- A local variant of Twa in Congo. Pronounced [tʃwa]
- Vansina, Jan (October 1990). Paths in the rainforests : toward a history of political tradition in equatorial Africa. University of Wisconsin Press. ISBN 978-0-299-12574-5.
- Blench, Roger (1999), "Are the African Pygmies an Ethnographic Fiction?", in Biesbrouck; Elders; Rossel (eds.), Challenging Elusiveness: Central African Hunter-Gatherers in a Multidisciplinary Perspective (PDF), Universiteit Leiden, pp. 41–60, ISBN 9057890186, archived from the original (PDF) on January 26, 2012, retrieved October 26, 2011
- Hiernaux, Jean (1977), "Adaptation of the African to the rainforest", in Harrison, G. A. (ed.), Population Structure and Human Variation, 1, Cambridge University Press, pp. 187–218, ISBN 9780521213998
- Vice News (July 17, 2015). Forced Out of the Forest: The Lost Tribe of Uganda (video). YouTube.
- Estermann, Carlos (1976). Gibson (ed.). The ethnography of southwestern Angola. I. Africana Publishing Company.
- Lehmann, D (1977), "The Twa: People of the Kafue Flats", in Williams, Geoffrey (ed.), Development and Ecology in the Lower Kafue Basin in the Nineteen Seventies, University of Zambia, pp. 41–46
- Kazadi 2011, pp. 836-847.
- Clark, J. Desmond (1950). The stone age cultures of Northern Rhodesia: with particular reference to the cultural and climatic succession in the Upper Zambezi Valley and its tributaries. South Africa: The South African Archaeological Society.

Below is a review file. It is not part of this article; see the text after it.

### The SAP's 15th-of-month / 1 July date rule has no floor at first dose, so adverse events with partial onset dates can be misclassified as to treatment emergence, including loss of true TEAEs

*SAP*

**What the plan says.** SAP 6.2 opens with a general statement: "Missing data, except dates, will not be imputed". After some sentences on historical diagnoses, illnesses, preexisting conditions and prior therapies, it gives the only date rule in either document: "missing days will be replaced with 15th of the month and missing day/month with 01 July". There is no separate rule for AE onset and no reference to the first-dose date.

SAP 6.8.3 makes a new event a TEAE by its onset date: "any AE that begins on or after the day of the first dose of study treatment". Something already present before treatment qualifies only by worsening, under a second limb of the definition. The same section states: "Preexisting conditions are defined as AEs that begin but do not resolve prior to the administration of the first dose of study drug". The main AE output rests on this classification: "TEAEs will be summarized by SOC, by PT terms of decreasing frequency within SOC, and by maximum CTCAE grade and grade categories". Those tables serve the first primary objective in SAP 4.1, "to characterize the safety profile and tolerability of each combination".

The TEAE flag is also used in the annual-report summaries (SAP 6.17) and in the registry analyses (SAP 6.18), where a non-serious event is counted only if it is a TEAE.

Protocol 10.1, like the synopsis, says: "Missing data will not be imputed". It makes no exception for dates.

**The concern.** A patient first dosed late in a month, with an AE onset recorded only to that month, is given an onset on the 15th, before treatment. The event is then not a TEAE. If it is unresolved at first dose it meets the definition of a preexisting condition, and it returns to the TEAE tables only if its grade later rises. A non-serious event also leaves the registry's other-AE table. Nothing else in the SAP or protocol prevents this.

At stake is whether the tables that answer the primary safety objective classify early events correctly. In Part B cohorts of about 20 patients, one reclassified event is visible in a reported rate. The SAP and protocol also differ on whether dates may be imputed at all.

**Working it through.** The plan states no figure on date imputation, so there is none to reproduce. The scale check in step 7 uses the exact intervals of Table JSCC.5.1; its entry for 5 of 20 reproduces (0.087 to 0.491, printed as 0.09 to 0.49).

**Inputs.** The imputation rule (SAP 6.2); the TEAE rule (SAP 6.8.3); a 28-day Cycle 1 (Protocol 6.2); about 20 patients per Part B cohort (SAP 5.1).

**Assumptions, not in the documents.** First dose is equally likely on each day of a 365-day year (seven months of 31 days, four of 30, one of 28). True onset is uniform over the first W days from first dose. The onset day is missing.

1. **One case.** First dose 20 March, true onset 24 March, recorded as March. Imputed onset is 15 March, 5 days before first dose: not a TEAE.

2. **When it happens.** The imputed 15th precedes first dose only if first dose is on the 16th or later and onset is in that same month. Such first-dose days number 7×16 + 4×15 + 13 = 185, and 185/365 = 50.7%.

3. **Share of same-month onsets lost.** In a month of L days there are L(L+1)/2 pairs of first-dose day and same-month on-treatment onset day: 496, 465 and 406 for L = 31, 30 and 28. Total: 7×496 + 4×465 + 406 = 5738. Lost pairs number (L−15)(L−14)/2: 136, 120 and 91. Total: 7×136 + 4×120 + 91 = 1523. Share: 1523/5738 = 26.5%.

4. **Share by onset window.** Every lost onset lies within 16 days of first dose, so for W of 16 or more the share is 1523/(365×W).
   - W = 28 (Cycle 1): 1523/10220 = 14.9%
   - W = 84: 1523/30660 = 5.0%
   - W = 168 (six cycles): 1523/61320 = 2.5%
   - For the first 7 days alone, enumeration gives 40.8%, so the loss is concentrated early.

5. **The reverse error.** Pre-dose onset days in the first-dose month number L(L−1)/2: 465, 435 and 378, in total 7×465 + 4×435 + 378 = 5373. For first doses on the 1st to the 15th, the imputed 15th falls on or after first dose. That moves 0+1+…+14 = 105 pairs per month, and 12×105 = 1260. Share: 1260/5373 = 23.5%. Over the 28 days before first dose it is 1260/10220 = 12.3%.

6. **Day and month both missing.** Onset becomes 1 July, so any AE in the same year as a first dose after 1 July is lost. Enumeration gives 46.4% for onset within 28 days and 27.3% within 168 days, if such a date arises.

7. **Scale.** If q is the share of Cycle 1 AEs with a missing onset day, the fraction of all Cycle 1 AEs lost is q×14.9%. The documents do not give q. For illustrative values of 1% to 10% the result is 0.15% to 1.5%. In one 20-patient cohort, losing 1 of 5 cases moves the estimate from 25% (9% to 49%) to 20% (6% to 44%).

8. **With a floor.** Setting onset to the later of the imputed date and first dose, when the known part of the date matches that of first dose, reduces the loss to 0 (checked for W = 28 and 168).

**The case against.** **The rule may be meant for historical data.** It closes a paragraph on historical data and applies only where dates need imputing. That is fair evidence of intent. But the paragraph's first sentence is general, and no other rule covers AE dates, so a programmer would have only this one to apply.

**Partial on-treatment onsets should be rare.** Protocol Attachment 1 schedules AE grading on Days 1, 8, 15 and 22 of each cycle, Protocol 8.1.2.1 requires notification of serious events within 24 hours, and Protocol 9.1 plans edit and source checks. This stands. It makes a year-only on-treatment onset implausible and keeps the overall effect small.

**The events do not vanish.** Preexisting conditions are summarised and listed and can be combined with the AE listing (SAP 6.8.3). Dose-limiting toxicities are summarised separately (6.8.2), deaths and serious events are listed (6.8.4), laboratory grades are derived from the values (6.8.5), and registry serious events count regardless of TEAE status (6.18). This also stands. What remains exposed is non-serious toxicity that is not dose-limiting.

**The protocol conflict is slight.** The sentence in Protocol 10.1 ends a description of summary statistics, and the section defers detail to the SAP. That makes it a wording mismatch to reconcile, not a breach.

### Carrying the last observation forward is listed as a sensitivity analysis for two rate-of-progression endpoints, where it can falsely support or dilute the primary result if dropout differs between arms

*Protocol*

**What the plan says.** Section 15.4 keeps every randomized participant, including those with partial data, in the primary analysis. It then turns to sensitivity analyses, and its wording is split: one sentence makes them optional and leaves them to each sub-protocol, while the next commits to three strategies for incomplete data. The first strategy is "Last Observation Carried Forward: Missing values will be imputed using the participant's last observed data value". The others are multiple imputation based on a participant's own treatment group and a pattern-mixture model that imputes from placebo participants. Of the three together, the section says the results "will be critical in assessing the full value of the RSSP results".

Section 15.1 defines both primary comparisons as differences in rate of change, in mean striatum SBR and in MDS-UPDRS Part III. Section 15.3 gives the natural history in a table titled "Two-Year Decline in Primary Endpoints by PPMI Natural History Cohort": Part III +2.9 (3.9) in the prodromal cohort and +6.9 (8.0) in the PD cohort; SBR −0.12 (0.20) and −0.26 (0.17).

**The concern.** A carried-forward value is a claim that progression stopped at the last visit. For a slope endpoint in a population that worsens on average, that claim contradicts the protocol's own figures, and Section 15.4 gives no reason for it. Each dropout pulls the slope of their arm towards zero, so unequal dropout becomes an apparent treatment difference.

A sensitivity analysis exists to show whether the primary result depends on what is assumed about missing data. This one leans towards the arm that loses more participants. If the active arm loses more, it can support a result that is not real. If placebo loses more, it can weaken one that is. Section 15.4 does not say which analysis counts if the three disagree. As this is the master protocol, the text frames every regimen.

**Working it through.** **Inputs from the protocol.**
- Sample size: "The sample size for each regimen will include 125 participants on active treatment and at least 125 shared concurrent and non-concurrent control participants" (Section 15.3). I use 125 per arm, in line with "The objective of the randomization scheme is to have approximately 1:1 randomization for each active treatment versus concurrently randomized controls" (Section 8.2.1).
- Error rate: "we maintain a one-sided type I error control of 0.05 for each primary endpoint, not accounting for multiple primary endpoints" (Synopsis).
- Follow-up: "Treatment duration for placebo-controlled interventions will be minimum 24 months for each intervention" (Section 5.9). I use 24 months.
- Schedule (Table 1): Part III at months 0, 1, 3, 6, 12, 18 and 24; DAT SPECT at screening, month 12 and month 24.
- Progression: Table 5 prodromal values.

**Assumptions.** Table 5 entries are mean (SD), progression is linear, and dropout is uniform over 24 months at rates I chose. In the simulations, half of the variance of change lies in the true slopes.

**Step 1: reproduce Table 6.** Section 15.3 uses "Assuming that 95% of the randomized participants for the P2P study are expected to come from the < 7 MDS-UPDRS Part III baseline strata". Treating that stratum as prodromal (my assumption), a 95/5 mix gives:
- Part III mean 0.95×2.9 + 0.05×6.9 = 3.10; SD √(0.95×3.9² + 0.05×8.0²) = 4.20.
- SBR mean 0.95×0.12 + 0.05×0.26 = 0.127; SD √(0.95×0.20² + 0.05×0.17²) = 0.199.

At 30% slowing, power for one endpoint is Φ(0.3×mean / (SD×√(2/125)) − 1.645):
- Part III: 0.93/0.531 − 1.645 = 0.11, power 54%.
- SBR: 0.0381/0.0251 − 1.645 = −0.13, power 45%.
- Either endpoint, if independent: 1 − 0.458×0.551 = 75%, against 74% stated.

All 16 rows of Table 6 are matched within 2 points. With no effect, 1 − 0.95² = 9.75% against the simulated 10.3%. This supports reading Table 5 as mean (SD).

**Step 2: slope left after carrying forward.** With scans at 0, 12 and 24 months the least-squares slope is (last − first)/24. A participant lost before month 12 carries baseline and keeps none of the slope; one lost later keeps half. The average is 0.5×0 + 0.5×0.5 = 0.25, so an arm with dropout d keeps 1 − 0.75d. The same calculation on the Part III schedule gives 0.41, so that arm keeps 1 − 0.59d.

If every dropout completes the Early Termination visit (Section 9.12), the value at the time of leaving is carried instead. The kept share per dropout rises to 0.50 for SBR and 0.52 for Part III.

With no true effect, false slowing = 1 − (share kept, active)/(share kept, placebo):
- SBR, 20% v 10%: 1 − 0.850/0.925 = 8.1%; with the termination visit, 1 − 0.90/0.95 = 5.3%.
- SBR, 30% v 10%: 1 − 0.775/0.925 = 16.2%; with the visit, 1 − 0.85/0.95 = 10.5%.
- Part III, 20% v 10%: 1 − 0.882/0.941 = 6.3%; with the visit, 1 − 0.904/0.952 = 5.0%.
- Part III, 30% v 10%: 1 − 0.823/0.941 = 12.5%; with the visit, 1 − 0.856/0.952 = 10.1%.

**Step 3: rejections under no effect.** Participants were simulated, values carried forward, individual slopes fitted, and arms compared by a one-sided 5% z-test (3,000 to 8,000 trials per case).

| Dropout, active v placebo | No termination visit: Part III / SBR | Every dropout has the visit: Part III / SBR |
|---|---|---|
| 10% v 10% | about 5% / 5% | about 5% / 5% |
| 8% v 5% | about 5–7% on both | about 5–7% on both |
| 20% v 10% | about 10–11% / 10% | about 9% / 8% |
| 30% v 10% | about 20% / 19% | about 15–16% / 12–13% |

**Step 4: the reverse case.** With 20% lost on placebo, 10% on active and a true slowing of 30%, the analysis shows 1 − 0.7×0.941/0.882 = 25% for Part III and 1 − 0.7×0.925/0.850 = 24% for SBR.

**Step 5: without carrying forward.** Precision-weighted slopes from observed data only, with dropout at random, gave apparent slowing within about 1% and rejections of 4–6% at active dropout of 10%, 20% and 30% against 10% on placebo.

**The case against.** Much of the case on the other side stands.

- Kazadi, Ntole (2011). "Meprises et admires: l'ambivalence des relations entre les Bacwa (Pygmees) et les Bahemba (Bantu)". Africa (in French). 51 (04): 836–847. doi:10.2307/1159357.
- Francis, Michael (25 September 2015). "Silencing the past: historical and archaeological colonisation of the Southern San in KwaZulu-Natal, South Africa". Anthropology Southern Africa. 32 (3–4): 106–116. doi:10.1080/23323256.2009.11499985.
- Francis, Michael (2011), "Eland Ceremony, Abatwa People's (Southern Africa)", in Downing, John D.H. (ed.), Encyclopedia of Social Movement Media, SAGE Publications, Inc., p. 172, doi:10.4135/9781412979313.n83, retrieved 31 October 2018
- Francis, Michael (2007), Tomaselli, Keyan (ed.), Explorations in Ethnicity and Social Change among Zulu-speaking San Descendents of the Drakensberg Mountains, KwaZulu-Natal (PhD thesis), retrieved 31 October 2018